As its name suggests, the OCI is designed to measure the color of ocean water, making hair’s-breadth distinctions between various wavelengths on the spectrum to determine the chemical makeup of different regions and, in turn, the types of organisms that call those areas home, particularly various types of phytoplankton. Different species of the algae come in different shades, typically green or blue, but also, most dangerously, red. The latter is capable of producing so-called red tides, which release highly persistent toxins that move up the food chain as smaller fish consume them, bigger fish eat the smaller fish, and on and on. That, of course, is assuming the smaller fish survive, and depending on the concentration of toxins they consume, often they don’t. One red tide off of Florida in 2021 left 600 tons of dead fish on the Tampa Bay beaches.
“PACE measures the full spectrum of color,” says Werdell, “from the ultraviolet to the near-infrared. That's new information that allows us to not just say we see phytoplankton, but what community of phytoplankton they are.”
Distinguishing the organisms is important because phytoplankton not only have varying toxicity levels but varying metabolisms and sizes. Gathering this data will help scientists understand how emissions are trapped or released by the oceans. Some phytoplankton absorb more carbon than others—sopping it up from the atmosphere and reducing its ability to lead to global warming; some are larger—and thus sink faster and farther—sequestering the carbon they collect deeper in the water column. Phytoplankton also release gasses into the air, giving micro-droplets of atmospheric water something around which to nucleate, and leading eventually to the formation of clouds. Those, in turn, reflect away planet-heating sunlight. “The organisms are really important pieces of the puzzle,” says Werdell. The longer term goal is to learn more about the ocean-atmosphere gas-and-cloud exchange cycle and better grasp how it changes our climate.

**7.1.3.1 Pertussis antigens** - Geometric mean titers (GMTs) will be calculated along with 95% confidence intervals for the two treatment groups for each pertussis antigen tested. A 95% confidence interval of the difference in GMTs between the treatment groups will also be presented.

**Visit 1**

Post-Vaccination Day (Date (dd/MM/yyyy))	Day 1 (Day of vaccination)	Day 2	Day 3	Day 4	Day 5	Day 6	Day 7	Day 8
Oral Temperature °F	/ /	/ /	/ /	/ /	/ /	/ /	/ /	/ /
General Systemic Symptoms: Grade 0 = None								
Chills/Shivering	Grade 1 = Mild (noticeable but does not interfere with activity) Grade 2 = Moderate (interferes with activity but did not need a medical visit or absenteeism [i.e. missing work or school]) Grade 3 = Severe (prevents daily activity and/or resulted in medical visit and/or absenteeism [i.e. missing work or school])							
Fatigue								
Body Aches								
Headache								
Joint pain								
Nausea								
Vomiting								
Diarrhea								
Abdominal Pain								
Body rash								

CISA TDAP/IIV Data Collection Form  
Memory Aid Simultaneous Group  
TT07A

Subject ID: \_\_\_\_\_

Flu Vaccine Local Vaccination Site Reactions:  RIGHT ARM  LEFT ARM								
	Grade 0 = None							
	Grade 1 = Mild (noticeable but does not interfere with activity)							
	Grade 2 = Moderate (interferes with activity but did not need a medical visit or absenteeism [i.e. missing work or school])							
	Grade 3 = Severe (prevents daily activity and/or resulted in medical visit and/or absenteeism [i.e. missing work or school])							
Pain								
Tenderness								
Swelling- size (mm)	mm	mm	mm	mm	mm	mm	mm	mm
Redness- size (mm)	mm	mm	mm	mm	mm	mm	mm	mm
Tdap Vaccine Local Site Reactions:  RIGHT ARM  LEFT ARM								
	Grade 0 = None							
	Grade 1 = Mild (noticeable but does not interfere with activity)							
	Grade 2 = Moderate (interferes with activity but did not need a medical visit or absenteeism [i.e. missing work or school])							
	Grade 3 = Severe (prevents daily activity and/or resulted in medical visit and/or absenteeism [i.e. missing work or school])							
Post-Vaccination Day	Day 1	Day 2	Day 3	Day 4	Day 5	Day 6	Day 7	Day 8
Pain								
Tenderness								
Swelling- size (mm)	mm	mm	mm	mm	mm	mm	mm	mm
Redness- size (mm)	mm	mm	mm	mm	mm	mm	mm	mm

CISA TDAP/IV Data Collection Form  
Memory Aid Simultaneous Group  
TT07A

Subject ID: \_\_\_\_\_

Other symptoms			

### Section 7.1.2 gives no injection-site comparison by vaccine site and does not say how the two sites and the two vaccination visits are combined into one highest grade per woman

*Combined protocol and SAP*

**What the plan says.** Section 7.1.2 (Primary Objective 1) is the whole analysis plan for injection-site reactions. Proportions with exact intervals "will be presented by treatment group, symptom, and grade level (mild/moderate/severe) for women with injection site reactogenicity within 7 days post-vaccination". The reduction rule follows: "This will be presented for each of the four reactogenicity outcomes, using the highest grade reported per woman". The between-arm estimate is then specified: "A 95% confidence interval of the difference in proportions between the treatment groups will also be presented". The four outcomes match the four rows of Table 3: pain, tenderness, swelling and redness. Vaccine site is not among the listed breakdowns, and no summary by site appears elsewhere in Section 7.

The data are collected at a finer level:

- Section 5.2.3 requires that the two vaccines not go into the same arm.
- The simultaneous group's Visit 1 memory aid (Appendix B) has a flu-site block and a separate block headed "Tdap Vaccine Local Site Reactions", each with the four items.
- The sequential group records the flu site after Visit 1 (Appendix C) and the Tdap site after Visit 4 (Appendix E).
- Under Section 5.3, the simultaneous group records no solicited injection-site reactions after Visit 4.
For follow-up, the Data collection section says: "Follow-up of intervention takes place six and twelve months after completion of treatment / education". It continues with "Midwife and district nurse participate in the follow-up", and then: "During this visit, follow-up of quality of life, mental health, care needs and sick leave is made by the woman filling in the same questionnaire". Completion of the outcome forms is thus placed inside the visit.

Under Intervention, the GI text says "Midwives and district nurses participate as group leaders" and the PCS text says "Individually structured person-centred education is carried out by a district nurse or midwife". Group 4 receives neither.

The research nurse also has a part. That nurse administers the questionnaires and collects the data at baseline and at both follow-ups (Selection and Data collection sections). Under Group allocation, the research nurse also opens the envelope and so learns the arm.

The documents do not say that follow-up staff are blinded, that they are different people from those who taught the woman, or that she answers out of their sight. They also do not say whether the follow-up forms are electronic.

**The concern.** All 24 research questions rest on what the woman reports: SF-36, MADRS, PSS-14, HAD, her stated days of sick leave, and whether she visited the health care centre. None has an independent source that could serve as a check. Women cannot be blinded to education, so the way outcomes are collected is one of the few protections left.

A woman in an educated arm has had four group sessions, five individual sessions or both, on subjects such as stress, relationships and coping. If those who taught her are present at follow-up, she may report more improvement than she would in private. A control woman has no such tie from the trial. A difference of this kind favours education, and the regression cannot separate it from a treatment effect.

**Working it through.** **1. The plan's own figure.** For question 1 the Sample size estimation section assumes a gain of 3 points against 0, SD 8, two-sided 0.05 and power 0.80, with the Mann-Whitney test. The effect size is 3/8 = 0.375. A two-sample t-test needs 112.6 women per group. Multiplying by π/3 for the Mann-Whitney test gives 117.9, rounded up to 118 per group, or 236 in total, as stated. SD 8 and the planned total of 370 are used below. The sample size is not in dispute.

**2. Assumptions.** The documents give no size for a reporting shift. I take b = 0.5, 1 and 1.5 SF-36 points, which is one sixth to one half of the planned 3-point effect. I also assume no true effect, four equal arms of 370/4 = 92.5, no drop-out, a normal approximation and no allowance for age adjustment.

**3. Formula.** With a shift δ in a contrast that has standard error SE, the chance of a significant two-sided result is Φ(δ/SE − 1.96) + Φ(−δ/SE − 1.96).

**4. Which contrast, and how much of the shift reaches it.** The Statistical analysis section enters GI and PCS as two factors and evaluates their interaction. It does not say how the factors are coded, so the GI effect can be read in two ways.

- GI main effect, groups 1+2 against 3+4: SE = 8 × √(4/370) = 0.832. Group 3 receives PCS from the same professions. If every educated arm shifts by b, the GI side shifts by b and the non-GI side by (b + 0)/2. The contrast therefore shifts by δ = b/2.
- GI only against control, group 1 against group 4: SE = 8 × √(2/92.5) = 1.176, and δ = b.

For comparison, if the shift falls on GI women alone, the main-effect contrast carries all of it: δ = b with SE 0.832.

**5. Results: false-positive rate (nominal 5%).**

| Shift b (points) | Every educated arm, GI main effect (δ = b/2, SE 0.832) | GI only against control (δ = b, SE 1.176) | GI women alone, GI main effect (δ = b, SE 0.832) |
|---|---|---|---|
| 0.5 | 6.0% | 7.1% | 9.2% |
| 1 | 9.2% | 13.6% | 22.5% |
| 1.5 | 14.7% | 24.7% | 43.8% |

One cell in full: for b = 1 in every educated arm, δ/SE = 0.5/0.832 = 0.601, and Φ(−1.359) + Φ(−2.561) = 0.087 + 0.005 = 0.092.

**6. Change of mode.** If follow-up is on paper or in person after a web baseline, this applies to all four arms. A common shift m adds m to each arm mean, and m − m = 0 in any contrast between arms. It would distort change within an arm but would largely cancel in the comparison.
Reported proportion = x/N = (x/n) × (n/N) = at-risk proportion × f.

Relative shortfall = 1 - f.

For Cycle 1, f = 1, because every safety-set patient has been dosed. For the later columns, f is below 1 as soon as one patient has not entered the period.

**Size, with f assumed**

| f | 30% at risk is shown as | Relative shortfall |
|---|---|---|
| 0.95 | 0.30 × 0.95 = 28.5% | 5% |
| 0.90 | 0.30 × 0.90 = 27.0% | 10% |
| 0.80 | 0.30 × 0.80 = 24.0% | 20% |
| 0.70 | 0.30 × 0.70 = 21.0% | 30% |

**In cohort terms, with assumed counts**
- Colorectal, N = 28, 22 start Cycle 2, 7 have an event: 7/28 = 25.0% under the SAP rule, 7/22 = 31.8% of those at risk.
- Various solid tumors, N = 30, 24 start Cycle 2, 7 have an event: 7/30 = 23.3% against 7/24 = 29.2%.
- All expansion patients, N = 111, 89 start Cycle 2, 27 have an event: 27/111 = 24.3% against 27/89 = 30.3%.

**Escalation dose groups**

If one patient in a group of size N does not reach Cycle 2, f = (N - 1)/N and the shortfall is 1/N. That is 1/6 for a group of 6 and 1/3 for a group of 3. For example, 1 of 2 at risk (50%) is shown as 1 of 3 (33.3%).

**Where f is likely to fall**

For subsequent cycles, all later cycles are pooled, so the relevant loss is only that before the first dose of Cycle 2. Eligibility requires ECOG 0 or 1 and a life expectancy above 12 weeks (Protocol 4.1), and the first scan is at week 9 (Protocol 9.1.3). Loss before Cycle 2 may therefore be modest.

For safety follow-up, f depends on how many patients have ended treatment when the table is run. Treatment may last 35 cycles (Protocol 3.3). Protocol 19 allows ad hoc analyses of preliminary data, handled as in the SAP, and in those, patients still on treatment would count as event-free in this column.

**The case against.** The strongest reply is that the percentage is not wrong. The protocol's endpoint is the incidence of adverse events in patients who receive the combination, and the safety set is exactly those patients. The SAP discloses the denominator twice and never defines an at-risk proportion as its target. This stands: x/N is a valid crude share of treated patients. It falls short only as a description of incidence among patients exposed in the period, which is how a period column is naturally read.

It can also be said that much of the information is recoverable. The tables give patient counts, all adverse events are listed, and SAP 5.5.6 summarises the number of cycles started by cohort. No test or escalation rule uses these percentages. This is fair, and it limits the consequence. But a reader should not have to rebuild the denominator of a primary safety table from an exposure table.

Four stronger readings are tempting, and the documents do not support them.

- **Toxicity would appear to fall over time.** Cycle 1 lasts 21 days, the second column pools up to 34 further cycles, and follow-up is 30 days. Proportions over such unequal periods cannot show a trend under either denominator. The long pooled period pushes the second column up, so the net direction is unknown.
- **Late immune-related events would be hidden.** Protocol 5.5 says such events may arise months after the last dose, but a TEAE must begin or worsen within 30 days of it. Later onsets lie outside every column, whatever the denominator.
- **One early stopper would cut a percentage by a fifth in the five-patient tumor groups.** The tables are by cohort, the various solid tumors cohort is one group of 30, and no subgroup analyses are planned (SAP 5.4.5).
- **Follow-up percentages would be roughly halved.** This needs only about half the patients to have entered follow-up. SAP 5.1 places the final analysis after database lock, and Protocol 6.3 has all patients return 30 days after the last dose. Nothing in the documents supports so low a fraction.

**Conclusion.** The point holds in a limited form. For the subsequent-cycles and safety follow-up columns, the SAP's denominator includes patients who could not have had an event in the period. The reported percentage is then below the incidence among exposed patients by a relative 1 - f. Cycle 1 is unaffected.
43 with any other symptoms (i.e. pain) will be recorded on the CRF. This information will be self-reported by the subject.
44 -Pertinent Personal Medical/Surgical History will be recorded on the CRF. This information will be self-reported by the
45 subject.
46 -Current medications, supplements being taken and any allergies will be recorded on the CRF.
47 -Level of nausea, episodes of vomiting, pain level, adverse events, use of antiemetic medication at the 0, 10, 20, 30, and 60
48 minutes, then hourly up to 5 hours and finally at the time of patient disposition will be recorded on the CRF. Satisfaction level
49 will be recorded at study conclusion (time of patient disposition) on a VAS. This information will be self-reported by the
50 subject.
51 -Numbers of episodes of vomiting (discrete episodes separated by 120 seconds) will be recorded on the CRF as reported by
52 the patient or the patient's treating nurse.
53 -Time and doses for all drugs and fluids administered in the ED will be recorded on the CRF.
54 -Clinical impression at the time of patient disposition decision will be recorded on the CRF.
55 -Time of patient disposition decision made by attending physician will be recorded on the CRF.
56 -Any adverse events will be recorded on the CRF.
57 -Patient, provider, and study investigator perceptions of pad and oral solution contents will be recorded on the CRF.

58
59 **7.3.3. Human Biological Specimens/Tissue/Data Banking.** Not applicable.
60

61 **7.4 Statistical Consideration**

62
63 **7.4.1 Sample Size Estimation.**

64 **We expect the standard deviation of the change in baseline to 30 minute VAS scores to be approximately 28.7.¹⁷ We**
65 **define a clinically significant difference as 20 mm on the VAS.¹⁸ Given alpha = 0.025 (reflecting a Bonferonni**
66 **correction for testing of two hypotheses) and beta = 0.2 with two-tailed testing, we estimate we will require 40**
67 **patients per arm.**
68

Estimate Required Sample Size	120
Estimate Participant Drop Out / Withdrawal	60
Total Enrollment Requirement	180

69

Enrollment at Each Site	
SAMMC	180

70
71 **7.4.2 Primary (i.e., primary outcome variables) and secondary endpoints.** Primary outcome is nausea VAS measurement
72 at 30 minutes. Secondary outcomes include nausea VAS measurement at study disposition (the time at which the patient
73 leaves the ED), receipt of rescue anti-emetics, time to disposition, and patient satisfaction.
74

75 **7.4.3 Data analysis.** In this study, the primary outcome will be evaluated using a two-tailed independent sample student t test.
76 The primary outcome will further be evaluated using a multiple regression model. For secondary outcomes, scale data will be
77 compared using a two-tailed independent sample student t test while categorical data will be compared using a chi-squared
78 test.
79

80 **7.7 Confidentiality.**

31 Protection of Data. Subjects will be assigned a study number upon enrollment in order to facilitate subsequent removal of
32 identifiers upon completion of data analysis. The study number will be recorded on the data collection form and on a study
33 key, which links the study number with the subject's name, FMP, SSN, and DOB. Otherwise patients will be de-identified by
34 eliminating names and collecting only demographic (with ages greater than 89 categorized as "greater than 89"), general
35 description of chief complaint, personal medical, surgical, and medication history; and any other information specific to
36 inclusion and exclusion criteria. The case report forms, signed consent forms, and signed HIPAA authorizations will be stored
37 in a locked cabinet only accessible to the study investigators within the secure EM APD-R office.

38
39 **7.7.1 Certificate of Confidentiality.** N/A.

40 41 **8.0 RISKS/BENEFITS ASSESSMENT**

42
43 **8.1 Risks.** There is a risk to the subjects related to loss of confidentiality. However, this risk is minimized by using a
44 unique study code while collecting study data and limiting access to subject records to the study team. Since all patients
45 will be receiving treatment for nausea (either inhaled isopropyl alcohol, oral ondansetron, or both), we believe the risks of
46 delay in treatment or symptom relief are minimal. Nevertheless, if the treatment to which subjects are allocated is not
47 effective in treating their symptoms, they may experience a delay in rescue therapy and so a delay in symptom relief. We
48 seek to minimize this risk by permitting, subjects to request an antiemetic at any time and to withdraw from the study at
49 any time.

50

The polarimeter studies the other piece, looking at the aerosols in the atmosphere—principally by measuring the oscillation of sunlight as it passes through the air. That’s an essential—and at the moment incomplete—area of research. Like most scientific graphics, the ones published by the United Nations’ Intergovernmental Panel on Climate Change (IPCC) include so-called error bars to indicate the degree of uncertainty in any set of data. “The IPCC has figures that break down different contributions of things that can warm and cool the atmosphere,” says Werdell, “and right now, the biggest error bars are on anthropogenic aerosol distributions.”
He and the rest of the PACE team aim to fix that, collecting data that will help environmental scientists study aerosols and gather clues to determine the pace and severity of future climate change. “By making these measurements,” Werdell says, “we can understand how different components of the atmosphere are interacting—with some things warming and some things cooling. It's really, really important to know all of this.”
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Write to Jeffrey Kluger at firstname.lastname@example.org